However, there is a type of community that’s sensitive to the changing needs of an aging population. It’s called a Continuing Care Retirement Community, or CCRC. These communities typically include all three levels of care, from independent to assisted living to skilled nursing or even memory care. If and when you should require assistance with daily tasks and chores, or you need easier access to medical staff, you move to the part of the community that can offer you what you want or need, without having to leave the campus and friends you’ve grown to consider your home.
CCRCs offer plans for residents who want peace of mind knowing that if they someday need more care, it will be available to them. If you choose to live in a CCRC, you have the option of entering the community when you’re still relatively independent and you don’t require much levels of care beyond regular visits to your doctor for routine care. The aim is to keep monthly fees down even when you require more care. It’s something to consider, since around two-thirds of seniors will need long term care in the future, according to the U.S. Department of Health and Human Services.
Thinking about moving to an Independent Living Community? Read What is the Average Cost of a Senior Independent Living Community to learn more.
With that in mind, here are some average costs for retirement community amenities for the year 2018, when these figures were last provided.
Assisted Living: $4,000 Per Month
- This cost covers daily meals, help with your medication, personal mobility, dressing, transportation, and bathing.
- Amenities that might cost extra depending on your community would include salon visits, extra activities like off-site cultural events, and physical therapy. But on-site social activities, fitness classes and other types of classes are often covered in the basic monthly fee. It’s important to ask a particular communityabout these specifics if you are interested in living there. Every community is different.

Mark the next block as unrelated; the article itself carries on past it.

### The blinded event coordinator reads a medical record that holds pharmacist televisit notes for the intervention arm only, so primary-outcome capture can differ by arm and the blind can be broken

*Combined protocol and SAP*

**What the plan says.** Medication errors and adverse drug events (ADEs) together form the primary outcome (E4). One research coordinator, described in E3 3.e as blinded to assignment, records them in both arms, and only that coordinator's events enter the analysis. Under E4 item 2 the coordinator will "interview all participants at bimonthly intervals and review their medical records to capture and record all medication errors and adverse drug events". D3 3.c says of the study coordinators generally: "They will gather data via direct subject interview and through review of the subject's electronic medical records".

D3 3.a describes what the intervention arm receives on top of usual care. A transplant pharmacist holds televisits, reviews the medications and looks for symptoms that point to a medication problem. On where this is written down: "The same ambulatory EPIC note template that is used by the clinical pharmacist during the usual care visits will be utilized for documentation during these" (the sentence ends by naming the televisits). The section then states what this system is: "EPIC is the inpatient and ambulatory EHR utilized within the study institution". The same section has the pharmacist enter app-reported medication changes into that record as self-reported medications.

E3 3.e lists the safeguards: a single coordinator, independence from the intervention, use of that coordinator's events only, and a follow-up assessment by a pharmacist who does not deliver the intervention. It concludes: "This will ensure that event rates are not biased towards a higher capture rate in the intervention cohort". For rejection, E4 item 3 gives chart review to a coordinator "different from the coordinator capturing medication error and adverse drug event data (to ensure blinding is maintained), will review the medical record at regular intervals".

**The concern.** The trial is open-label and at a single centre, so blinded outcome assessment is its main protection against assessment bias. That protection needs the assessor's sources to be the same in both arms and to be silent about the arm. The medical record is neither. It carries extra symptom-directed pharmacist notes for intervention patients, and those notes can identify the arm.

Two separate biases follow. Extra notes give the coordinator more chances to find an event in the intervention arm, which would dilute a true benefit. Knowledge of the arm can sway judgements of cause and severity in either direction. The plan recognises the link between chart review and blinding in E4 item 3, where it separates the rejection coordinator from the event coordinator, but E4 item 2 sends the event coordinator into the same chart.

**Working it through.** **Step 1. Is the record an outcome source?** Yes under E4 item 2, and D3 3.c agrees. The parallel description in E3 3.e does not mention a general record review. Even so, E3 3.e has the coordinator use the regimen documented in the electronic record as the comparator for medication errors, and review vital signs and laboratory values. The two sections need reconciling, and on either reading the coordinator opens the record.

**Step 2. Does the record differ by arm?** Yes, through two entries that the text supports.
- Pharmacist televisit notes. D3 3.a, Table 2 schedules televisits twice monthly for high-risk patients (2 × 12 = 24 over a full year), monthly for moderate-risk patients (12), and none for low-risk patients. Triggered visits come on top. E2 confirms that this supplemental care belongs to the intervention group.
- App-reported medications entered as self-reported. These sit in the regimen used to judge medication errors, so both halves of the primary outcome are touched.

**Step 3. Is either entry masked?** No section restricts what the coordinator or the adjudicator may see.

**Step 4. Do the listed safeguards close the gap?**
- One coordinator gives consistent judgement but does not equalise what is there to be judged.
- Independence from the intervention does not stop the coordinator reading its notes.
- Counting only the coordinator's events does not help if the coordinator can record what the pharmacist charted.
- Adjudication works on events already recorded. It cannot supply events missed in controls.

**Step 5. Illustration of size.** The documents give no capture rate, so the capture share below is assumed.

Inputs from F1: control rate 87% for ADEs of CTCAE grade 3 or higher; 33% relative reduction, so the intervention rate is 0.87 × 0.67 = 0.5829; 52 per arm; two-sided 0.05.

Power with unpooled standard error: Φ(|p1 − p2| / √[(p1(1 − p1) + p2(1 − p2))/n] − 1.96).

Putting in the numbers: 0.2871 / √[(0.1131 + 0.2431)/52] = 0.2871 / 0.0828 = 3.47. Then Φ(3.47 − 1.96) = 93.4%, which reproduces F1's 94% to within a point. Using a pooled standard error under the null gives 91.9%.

Considering your retirement options? Looking for a community that offers security and independence? Read about alternatives to nursing homes.
Skilled Nursing: $7,441 – $8,365 Per Month
- These communities usually offer a choice between a private room and a semi-private room, which explains the range of average costs.
- There is medical staff on site 24 hours per day and residents are given complete care and service.
Living at Home: $4,004 and Up
- Just to compare costs of retirement living, it’s helpful to know what average costs are for the type of care and assistance you might require if choosing to live in the home where you live now.
- The average cost in 2018 of homemaker services was $4,004.
- The average cost in 2018 of a home health aidewas $4,195.
- Then add the monthly costs associated with keeping up your own home, including taxes and utilities
- Then add the monthly costs of groceries and supplies, chores like shoveling snow and raking leaves, etc.
Also keep in mind that CCRCs may require an initial entrance fee in addition to monthly rent. This is to help cover the increased medical costs as you age.
Considering staying in your home after you retire? Read Should I Sell My House When I Retire?
One Last Word…
Finding a new place to live may seem intimidating at first. But the more you know, the better off you’ll be when you start making your decisions. There are lots of wonderful retirement communities across the country, each with its own flavor, amenities and costs. But the bottom line is, you have a choice and the more you know, the easier it will be to choose a community that’s right for you.
For more information on retirement, read these articles by Acts Retirement-Life Communities:
- 5 Retirement Community Myths Dispelled
- How Much Money Do I Need to Retire?
- 5 Tips for Staying Sane When Downsizing Your Home for Retirement